Posted on Monday, 16 April 2018
National Centre for Neuroimmuniology and Emerging Diseases
Brought to you by ME/CFS/FM Support Assoc. Qld Inc.: an expert guest speaker to discuss research to date and patient support for ME/CFS Myalgic Encephalomyalitis/ Chronic Fatigue Syndrome), followed by “Unrest” the award winning documentary from the Sundance International Film Festival.
" A complex story of hope and resilience, depicting the “hidden” patient experience of post-exertional crashes and touching on the worldwide impact of ME/CFS on patients, their families, the health care system and the tax-payer. (97 mins)”
Wed 16 May, 12pm to 2pm
QRME (Qld Rural Medical Education)
190 Hume Street
by the 11 May to MEFMTBA@BIGPOND.COM or Theresa on 0407 920929
Professor Sonya Marshall-Gradisnik PhD
is a professor of immunology was the first to demonstrate numerous immunological and genetic abnormalities in CFS/ME. She is internationally recognised for her major contribution into immunological and genetic indicators for potential onset of CFS/ME. She has a provisional patents for the early detection of CFS/ME with Professor Staines. Professor Marshall-Gradisnik and Professor Staines established the only CFS/ME medical and research clinic in Australia to foster improved diagnosis and management of this illness. She has received over $10 million dollars in competitive external grant funding and has been cited over 416 times since 2010.
Professor Donald Staines
is currently Co-Director, NCNED . His responsibilities include supervision of graduate students undertaking research. The research interests at NCNED include receptor and signalling deficits at external and intracellular levels. Professor Staines graduated MBBS in 1974 from the University of Queensland. He holds specialist qualifications as Fellow, Australasian Faculty of Public Health Medicine (FAFPHM) and Fellow, Australasian Faculty of Occupational and Environmental Medicine (AFOEM), Royal Australasian College of Physicians. He is a public health medicine specialist and has over 70 publications in fatigue-related illness.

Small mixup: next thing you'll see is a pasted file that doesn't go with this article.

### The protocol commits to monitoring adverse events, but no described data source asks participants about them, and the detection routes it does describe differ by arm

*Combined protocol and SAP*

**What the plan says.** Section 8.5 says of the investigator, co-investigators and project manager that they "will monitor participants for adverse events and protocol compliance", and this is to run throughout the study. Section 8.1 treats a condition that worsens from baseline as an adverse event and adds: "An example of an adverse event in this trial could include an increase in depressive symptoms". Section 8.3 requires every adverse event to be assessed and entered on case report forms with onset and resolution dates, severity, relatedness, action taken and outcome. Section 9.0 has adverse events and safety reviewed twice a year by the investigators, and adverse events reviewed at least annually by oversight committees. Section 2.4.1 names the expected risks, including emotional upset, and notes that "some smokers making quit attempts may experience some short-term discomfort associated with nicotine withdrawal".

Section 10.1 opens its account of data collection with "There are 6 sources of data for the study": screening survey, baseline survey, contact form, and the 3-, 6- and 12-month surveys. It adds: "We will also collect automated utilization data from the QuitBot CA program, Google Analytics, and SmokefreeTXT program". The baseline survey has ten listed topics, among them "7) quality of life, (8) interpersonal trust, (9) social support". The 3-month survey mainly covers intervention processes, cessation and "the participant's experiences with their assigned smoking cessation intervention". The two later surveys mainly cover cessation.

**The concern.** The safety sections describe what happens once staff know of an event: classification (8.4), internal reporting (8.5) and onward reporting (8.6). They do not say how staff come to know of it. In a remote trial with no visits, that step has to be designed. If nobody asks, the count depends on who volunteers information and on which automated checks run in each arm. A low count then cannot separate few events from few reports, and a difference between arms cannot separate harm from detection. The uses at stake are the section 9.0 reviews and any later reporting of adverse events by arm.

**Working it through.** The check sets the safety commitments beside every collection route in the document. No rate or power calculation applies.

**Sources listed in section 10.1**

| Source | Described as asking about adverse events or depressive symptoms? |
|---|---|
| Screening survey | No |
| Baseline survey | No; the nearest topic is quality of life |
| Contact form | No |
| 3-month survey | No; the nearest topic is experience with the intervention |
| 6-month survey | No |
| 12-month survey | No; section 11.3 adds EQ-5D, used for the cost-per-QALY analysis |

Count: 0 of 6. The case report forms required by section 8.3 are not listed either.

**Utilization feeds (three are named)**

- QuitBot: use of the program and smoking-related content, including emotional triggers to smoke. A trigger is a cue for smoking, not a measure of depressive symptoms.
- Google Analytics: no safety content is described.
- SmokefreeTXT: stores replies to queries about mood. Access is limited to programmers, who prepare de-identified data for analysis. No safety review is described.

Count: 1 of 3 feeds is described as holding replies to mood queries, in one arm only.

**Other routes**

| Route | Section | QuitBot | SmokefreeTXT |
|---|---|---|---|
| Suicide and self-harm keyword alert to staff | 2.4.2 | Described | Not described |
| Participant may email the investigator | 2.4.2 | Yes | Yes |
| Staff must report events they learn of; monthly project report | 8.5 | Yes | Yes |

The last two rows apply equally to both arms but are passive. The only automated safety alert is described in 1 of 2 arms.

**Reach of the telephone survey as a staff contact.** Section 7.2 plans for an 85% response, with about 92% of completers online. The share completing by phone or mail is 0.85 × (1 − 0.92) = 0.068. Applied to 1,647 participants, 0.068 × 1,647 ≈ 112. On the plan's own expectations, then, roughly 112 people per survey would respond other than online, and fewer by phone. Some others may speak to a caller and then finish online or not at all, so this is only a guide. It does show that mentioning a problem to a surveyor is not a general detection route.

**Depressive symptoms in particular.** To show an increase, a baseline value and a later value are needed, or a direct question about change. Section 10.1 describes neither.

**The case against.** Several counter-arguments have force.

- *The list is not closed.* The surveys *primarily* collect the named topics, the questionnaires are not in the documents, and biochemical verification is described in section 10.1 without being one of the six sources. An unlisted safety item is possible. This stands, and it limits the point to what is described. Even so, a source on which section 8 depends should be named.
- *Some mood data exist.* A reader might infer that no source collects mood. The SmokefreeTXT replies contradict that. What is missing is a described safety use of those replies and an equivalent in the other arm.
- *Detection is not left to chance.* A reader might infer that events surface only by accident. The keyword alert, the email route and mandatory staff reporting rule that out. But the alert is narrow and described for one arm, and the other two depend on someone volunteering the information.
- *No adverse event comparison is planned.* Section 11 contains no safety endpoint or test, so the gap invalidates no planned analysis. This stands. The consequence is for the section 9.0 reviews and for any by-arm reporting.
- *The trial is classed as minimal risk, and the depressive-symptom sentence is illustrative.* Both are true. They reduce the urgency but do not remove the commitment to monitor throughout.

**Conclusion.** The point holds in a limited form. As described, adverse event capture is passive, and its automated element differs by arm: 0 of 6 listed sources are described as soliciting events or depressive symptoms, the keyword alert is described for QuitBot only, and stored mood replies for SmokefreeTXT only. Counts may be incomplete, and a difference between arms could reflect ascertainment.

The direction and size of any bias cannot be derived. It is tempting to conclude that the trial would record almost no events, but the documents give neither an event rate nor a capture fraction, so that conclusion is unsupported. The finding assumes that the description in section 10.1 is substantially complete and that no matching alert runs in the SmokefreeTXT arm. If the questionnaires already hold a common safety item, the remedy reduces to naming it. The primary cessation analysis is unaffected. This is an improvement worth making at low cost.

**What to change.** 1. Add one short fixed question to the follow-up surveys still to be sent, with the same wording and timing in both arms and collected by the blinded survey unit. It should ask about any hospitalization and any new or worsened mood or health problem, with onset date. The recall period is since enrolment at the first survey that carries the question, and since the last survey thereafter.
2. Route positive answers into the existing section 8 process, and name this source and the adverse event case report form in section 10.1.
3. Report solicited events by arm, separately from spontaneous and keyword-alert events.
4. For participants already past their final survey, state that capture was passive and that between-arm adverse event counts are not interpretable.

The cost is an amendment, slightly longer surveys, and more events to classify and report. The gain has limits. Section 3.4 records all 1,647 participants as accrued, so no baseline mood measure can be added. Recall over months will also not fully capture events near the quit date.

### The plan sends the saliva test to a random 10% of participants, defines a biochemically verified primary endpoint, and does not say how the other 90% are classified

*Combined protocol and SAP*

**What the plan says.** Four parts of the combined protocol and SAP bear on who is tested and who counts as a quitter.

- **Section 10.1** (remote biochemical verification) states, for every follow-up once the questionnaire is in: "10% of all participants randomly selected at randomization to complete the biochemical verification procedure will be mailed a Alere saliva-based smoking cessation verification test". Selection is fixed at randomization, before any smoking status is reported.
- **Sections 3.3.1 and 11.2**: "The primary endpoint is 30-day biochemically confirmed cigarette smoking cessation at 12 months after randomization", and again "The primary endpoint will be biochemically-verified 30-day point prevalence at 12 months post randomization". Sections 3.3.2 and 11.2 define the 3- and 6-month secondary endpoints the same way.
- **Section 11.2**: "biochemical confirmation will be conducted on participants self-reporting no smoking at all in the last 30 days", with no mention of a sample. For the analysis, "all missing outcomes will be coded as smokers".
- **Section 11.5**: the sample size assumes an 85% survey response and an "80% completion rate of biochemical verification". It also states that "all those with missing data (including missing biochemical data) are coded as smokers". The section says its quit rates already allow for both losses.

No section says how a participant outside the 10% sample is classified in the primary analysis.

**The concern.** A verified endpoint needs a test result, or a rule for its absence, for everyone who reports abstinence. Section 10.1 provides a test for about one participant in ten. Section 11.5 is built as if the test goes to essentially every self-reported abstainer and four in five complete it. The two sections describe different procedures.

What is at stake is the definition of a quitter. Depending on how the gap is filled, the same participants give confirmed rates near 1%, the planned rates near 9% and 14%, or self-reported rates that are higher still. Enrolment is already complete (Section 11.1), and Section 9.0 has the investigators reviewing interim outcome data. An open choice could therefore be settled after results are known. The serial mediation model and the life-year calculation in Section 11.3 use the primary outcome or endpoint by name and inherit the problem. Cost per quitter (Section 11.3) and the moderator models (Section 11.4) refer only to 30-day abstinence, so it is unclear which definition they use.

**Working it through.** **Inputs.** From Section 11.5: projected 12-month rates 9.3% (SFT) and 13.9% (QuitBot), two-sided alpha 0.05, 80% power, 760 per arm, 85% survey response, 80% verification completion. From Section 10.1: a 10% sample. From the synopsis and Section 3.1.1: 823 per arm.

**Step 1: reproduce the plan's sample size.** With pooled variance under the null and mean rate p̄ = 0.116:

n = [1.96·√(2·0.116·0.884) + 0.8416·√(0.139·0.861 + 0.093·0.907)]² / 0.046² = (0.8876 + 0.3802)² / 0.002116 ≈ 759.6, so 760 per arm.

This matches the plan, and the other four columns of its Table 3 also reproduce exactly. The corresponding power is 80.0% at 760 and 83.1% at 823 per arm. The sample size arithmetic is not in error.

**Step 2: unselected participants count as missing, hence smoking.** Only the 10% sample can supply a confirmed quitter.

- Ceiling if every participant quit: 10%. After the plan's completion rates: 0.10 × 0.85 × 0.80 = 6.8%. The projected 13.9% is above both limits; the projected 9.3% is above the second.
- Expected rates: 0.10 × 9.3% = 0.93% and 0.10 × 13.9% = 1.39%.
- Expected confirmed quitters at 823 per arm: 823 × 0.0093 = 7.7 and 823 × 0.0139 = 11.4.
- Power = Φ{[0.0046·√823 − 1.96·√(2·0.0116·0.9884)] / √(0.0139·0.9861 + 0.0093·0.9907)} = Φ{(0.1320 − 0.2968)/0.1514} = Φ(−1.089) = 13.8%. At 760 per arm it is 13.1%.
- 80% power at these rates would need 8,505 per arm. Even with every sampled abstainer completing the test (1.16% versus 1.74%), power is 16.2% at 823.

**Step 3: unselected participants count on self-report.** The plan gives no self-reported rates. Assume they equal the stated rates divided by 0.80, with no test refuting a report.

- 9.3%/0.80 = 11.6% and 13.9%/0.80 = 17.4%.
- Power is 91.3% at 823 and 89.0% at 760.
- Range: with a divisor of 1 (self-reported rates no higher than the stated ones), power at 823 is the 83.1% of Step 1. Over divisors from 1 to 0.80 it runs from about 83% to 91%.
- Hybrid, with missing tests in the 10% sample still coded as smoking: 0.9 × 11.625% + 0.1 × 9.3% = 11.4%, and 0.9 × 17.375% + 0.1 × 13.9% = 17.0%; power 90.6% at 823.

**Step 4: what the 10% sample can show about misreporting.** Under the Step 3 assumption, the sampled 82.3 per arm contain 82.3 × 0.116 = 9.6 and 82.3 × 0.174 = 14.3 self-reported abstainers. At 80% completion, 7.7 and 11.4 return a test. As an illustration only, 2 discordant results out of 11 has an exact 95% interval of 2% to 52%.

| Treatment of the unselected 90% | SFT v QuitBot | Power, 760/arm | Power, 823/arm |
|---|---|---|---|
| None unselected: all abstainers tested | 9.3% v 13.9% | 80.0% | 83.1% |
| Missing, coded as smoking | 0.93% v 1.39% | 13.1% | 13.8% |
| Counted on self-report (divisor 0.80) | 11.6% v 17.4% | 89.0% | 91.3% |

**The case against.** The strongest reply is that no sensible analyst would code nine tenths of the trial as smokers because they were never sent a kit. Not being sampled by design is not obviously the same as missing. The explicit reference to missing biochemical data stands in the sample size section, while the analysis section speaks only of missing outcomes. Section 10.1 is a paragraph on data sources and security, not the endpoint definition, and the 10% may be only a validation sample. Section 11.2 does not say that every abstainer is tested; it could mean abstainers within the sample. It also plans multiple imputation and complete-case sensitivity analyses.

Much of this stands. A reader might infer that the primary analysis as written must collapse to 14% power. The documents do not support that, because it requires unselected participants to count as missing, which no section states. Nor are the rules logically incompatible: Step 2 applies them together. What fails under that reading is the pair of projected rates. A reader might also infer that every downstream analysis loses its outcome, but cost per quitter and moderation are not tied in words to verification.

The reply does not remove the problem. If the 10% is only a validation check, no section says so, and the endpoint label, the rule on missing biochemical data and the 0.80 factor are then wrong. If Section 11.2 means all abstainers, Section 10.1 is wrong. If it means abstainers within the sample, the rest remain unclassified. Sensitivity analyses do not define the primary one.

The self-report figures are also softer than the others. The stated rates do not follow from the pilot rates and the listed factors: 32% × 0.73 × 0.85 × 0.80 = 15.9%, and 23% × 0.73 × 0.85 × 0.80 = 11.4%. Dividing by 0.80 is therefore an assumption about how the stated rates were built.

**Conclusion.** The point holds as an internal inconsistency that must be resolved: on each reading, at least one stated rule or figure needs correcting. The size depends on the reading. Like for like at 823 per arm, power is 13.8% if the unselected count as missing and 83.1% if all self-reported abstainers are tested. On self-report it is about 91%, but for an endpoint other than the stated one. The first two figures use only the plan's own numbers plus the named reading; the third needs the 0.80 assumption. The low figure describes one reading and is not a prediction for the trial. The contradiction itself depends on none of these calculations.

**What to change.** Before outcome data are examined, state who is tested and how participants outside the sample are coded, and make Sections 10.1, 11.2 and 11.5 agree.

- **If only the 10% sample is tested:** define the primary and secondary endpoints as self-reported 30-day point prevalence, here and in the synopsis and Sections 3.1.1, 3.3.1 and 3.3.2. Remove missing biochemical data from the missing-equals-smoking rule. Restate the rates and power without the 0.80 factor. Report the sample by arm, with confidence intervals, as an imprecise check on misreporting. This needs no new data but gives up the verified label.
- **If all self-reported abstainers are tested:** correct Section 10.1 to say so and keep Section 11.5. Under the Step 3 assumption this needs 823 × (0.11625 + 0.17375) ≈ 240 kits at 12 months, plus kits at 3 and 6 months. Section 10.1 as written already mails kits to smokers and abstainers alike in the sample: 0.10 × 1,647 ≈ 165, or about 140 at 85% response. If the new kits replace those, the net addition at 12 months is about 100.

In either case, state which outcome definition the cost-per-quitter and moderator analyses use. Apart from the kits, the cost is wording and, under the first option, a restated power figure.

It is estimated that a quarter of a million Australians of all ages, including children, suffer from CFS/ME ie about 1.2% of the population worldwide. Of these people about 60,000 people are bed or housebound, unable to work or participate in society and reliant on carers. Despite the readily measurable physiological abnormalities, many patients suffer from disbelief, stigma and hence a lack of adequate support from friends, family and governmental agencies.
Recent discoveries in ME/CFS The National Centre for Neuroimmunology and Emerging Diseases (NCNED), Griffith University, has made significant discoveries in the pathomechanism of myalgic encephalomyelitis/chronic fatigue syndrome (ME/CFS). This debilitating illness presents as a multi-system condition affecting almost all physiological systems. It has been difficult to diagnose because of the unknown pathomechanism and the absence of a diagnostic test. Currently the illness is diagnosed by an international case definition (International Consensus Criteria or ICC) which is mostly a symptom based definition.
NCNED researchers have identified changes in gene structures called single nucleotide polymorphisms or SNPs, in critical calcium (Ca2+) ion channels called transient receptor potential ion channels (TRPs). These changes result in deficits in Ca2+ signalling, a vital component of cell function. Calcium signalling influences a wide array of cellular activity, such as gene regulation, biochemical function and other second messenger functions.
Consequently multiple body systems are affected and likely range from impaired cardiovascular function (such as postural orthostatic tachycardia syndrome or POTS), immune function (such as natural killer cell function), and neurological function. Specifically changes affecting the TRP melastatin family (TRPM) have been shown by NCNED researchers to exist in ME/CFS patients.
NCNED researchers are moving swiftly to investigate the potential application of these discoveries in a diagnostic test and to investigate potential treatments.